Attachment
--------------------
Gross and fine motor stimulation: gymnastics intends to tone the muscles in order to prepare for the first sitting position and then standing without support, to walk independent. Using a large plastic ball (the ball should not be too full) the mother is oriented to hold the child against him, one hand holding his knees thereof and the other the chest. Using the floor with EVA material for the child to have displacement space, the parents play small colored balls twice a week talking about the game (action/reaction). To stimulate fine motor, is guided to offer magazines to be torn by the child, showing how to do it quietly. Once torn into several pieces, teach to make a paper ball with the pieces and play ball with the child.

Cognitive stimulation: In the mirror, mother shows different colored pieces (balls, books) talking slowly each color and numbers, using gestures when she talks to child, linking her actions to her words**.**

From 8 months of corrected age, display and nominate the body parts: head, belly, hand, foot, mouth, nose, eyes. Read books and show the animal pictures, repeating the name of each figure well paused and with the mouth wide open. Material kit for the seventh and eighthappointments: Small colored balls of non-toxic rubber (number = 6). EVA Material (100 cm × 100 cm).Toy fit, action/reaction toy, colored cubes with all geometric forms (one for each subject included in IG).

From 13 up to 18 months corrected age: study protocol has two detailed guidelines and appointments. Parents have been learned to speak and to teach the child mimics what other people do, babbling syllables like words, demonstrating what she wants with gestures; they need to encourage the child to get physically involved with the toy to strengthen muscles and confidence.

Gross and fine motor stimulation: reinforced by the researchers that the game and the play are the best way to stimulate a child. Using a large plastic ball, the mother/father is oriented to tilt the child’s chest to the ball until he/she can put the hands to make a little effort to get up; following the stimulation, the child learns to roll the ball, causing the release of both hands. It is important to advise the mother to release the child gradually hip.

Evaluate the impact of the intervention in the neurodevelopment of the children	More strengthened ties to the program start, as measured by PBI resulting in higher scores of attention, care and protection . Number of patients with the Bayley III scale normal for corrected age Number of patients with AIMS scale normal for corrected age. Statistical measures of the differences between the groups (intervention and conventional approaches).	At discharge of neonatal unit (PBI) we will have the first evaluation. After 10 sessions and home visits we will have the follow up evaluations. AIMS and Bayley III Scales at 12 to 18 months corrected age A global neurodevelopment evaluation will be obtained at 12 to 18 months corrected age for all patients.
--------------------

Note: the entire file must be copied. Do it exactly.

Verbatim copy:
Gross and fine motor stimulation: gymnastics intends to tone the muscles in order to prepare for the first sitting position and then standing without support, to walk independent. Using a large plastic ball (the ball should not be too full) the mother is oriented to hold the child against him, one hand holding his knees thereof and the other the chest. Using the floor with EVA material for the child to have displacement space, the parents play small colored balls twice a week talking about the game (action/reaction). To stimulate fine motor, is guided to offer magazines to be torn by the child, showing how to do it quietly. Once torn into several pieces, teach to make a paper ball with the pieces and play ball with the child.

Cognitive stimulation: In the mirror, mother shows different colored pieces (balls, books) talking slowly each color and numbers, using gestures when she talks to child, linking her actions to her words**.**

From 8 months of corrected age, display and nominate the body parts: head, belly, hand, foot, mouth, nose, eyes. Read books and show the animal pictures, repeating the name of each figure well paused and with the mouth wide open. Material kit for the seventh and eighthappointments: Small colored balls of non-toxic rubber (number = 6). EVA Material (100 cm × 100 cm).Toy fit, action/reaction toy, colored cubes with all geometric forms (one for each subject included in IG).

From 13 up to 18 months corrected age: study protocol has two detailed guidelines and appointments. Parents have been learned to speak and to teach the child mimics what other people do, babbling syllables like words, demonstrating what she wants with gestures; they need to encourage the child to get physically involved with the toy to strengthen muscles and confidence.

Gross and fine motor stimulation: reinforced by the researchers that the game and the play are the best way to stimulate a child. Using a large plastic ball, the mother/father is oriented to tilt the child’s chest to the ball until he/she can put the hands to make a little effort to get up; following the stimulation, the child learns to roll the ball, causing the release of both hands. It is important to advise the mother to release the child gradually hip.

Evaluate the impact of the intervention in the neurodevelopment of the children	More strengthened ties to the program start, as measured by PBI resulting in higher scores of attention, care and protection . Number of patients with the Bayley III scale normal for corrected age Number of patients with AIMS scale normal for corrected age. Statistical measures of the differences between the groups (intervention and conventional approaches).	At discharge of neonatal unit (PBI) we will have the first evaluation. After 10 sessions and home visits we will have the follow up evaluations. AIMS and Bayley III Scales at 12 to 18 months corrected age A global neurodevelopment evaluation will be obtained at 12 to 18 months corrected age for all patients.